All eyes were on Anderson on the fourth morning at the Ageas Bowl, with the 38-year-old taking the field on 598 and with high hopes of becoming just the fourth bowler in history, and first paceman, to reach the milestone.
He would have moved to 599 had Jos Buttler not made a mess of a regulation chance behind the stumps early on but that drop – the fourth of the match against Anderson's name after three went down in the space of 10 deliveries on Sunday evening – and a rain delay of nearly three and a half hours thwarted him.
A huge downpour kept the teams off from 12.15pm to 3.45pm and when they returned Anderson drew a blank from a testing four-over blast that left him with figures of 9-3-14-0. It fell to Broad, who joined his team-mate in the 500 club against the West Indies last month, to get the first of the 10 wickets England needed to secure the game.
At 5pm the tourists, who had followed on 310 behind, were 61 for one with more than two hours of play still possible in an elongated evening session.
Shan Masood, who had been the lucky recipient of Buttler's poor glovework in the fifth over of the day, driving waywardly as Anderson threw out a tempter in the channel, was the man to go.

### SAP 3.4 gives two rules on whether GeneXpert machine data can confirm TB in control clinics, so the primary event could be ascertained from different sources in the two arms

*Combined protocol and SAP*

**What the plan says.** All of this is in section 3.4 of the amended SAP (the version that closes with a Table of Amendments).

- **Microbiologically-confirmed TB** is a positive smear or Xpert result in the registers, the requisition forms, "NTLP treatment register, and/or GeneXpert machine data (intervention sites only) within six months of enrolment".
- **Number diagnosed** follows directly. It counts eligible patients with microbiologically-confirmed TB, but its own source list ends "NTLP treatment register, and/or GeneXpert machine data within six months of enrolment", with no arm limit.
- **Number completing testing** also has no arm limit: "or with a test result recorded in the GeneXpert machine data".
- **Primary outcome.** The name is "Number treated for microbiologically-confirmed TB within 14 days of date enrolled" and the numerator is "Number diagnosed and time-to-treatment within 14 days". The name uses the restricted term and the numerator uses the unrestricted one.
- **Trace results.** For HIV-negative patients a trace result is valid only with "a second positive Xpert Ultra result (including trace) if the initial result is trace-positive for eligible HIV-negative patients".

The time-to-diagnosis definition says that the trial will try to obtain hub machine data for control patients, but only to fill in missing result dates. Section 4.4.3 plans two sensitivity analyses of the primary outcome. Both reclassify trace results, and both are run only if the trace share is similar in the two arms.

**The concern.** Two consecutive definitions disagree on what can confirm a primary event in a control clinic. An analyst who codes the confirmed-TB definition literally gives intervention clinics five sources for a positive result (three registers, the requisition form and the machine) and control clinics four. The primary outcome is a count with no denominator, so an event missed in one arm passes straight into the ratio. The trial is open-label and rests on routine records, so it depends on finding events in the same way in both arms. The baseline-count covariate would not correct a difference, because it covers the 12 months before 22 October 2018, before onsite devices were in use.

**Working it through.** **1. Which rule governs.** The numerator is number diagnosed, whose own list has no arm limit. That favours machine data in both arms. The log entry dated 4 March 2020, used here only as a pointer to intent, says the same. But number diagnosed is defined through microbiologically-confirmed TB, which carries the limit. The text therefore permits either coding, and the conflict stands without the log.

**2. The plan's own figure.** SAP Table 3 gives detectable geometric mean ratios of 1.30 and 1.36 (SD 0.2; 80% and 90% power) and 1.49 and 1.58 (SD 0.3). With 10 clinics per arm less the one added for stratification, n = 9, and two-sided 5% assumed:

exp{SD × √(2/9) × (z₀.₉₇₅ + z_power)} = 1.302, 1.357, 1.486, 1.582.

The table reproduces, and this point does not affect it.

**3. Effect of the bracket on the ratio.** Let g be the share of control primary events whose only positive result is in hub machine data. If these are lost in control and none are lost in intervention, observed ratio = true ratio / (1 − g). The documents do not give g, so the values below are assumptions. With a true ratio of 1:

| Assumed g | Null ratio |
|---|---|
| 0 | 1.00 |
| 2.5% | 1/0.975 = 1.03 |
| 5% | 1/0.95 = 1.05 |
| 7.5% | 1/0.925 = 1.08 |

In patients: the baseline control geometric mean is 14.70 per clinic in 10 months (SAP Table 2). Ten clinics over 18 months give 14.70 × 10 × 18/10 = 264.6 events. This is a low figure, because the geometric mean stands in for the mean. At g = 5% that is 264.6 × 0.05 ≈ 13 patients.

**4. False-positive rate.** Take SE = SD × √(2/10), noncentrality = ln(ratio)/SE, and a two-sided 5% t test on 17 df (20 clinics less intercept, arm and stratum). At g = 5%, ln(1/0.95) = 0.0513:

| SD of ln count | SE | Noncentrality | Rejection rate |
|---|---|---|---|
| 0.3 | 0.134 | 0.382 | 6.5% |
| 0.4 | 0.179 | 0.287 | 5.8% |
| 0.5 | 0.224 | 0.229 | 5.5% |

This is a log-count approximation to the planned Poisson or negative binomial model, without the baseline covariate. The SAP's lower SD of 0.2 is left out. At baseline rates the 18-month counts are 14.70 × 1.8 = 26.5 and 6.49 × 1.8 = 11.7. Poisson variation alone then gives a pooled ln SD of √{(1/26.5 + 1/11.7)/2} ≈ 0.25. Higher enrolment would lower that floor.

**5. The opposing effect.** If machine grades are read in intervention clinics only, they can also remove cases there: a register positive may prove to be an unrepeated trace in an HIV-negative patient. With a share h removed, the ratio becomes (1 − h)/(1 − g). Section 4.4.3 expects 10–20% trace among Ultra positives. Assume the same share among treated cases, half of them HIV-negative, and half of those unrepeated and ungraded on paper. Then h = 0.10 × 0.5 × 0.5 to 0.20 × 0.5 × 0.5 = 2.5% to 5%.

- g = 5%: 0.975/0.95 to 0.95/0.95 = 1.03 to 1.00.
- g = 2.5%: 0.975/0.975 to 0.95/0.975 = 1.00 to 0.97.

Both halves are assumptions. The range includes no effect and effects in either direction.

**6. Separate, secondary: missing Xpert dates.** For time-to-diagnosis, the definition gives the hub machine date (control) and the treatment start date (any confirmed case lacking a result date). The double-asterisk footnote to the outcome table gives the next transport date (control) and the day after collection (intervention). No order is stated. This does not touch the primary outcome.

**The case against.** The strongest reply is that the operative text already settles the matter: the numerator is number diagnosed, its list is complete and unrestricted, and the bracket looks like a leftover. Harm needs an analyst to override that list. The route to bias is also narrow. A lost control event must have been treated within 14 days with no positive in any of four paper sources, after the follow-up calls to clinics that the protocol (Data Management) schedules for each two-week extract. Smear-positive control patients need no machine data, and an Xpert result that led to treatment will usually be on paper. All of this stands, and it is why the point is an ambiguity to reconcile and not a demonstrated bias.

He had shared a 49-run opening stand with Abid Ali, successfully deterring England for almost 24 overs and seeing off the new ball, before he offered no stroke to a ball that slanted across him but held its line.
When the ball thudded into his front pad umpire Michael Gough was persuaded to give the lbw, with a DRS referral from the batsmen coming in vain.
Pakistan captain Azhar Ali was in at number three, having reversed his decision to opening the batting late on day two when he had finished the previous innings 141 not out.
Meanwhile, there was bad news for Surrey's Ollie Pope, who injured his left shoulder at the start of the day and was replaced in the field by Gloucestershire's James Bracey. Further assessments will be made but Pope has had prior problems with his shoulder and could face a spell on the sidelines.